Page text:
5/10 goes hot, supports 3/3 before deployment
At the moment the call was made, Marines dropped what they were doing and jumped into their positions without need of further order. Soon radios started to roar with voices and the gun line with fire.
Battery S, an artillery unit with 5th Battalion, 10th Marine Regiment, provided fire support from the Lava Training Area, for 3rd Battalion, 3rd Marine Regiment’s Enhanced Mojave Viper rotation, Sept. 19 to 23, 2011.
“This supports everyone,” said Cpl. Carl M. Hunt, the number three cannonier for Gun 4 with Sierra Battery. “This is a combined operation.”
The artillerymen spent day one setting up and conducting a series of dry fire exercises. As the week progressed, the dry fire turned into live fire, providing suppressive fire, smoke screens and illumination rounds. These exercises ran both day and night, covering different types of simulations.
“We can lay a smoke screen down for the ‘grunts,’ they can run through it, then we can sit on top of it with helos,” Hunt said. “It’s actually a vast operation in itself, and it’s actually really good.”
By partnering with artillery experts, the 3/3 Marines became familiarized with artillery’s role in combat, learned how to call in a request using a grid and how to effectively deploy the artillery arsenal.
Besides training 3/3, the practice helped Battery S Marines improves their own skills.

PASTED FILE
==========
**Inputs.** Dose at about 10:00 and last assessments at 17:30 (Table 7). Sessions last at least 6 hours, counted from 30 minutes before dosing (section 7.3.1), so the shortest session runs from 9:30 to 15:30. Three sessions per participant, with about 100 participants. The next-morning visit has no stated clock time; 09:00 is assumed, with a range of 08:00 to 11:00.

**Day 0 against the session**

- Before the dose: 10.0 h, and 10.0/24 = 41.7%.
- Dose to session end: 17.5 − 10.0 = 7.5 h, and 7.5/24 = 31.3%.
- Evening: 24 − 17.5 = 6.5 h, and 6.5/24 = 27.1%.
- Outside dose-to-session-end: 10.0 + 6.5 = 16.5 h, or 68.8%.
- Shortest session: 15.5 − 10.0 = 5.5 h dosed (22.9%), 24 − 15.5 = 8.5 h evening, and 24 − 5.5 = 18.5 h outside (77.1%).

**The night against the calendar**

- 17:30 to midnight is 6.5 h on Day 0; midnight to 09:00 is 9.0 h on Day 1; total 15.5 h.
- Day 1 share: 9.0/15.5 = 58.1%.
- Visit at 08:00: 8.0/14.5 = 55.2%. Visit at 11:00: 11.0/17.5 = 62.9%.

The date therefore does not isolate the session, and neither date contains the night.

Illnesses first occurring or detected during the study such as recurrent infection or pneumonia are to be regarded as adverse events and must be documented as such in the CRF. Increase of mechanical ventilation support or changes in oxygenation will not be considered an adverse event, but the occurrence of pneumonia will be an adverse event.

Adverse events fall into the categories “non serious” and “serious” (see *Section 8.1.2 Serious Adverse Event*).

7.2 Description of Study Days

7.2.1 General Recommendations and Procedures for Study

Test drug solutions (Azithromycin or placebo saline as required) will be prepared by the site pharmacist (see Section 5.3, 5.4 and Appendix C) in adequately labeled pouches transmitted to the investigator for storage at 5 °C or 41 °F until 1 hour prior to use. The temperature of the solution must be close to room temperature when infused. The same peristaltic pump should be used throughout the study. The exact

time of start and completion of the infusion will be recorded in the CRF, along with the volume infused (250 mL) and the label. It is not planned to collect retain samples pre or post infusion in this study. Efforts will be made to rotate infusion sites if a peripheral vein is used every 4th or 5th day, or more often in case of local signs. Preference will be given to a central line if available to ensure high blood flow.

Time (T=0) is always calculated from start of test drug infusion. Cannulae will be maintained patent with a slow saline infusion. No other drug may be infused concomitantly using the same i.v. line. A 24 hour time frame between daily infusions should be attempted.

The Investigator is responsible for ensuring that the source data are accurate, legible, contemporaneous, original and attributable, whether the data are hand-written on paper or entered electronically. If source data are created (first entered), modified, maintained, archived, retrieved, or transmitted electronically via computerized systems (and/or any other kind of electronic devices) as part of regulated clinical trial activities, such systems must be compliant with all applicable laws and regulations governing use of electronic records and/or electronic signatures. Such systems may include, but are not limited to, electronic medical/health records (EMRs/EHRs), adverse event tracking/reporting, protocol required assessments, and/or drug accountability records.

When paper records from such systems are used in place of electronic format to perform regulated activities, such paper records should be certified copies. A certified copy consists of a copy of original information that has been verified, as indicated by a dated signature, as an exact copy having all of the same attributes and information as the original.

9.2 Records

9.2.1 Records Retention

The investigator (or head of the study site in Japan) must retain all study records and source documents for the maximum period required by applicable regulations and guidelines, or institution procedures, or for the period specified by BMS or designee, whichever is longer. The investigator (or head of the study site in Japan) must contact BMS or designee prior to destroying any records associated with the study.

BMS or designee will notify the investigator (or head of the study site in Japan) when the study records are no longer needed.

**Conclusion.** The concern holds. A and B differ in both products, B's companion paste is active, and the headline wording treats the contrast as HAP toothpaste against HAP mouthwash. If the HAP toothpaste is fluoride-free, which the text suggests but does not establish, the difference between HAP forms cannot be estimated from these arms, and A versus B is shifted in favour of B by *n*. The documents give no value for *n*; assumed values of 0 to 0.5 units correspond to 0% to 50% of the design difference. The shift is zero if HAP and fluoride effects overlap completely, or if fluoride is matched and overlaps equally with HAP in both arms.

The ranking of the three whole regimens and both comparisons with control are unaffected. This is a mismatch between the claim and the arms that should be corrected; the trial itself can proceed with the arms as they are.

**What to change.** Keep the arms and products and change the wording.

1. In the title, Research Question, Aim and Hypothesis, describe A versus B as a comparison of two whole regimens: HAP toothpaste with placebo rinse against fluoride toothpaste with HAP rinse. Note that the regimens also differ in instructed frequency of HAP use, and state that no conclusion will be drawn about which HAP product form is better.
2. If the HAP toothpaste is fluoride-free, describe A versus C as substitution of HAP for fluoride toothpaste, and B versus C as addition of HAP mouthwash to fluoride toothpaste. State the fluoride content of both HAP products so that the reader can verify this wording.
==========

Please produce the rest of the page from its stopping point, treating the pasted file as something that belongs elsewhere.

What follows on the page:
“It helps me get better at my job,” said Lance Cpl. Christopher Hosein, a fire direction controller with Battery S. “Every time I do it, I get better.”
The process of firing the M777 A2 Howitzer consists of a system of safety checks and calculations leading to a fire at the gun line.
After receiving the call for a fire mission, the Fire Direction Control Marines manually calculated all the information to find the correct trajectory of fire. The FDC take a number of variables into account as they process and map the information.
“It is the hidden mad-house,” said Staff Sgt. Morgan Dickey, the operations chief for Battery S.
Once the calculations are complete, the FDC transmits the processed information to the recorder at the guns.
Five to seven seconds after the information is received, the chosen M777 A2 Howitzer fires, blowing a dust of cloud from its position and sending hot lead toward the target and a shock wave of explosive energy coursing through the immediate area.
The 5/10 Marines are scheduled to stay at the Combat Center until Oct. 1 to continue helping their fellow Marines with training and to keep their own skills sharp for the next time they are called to duty.
Article by Pfc. Ali Azimi, Marine Corps Air Ground Combat Center Twentynine Palms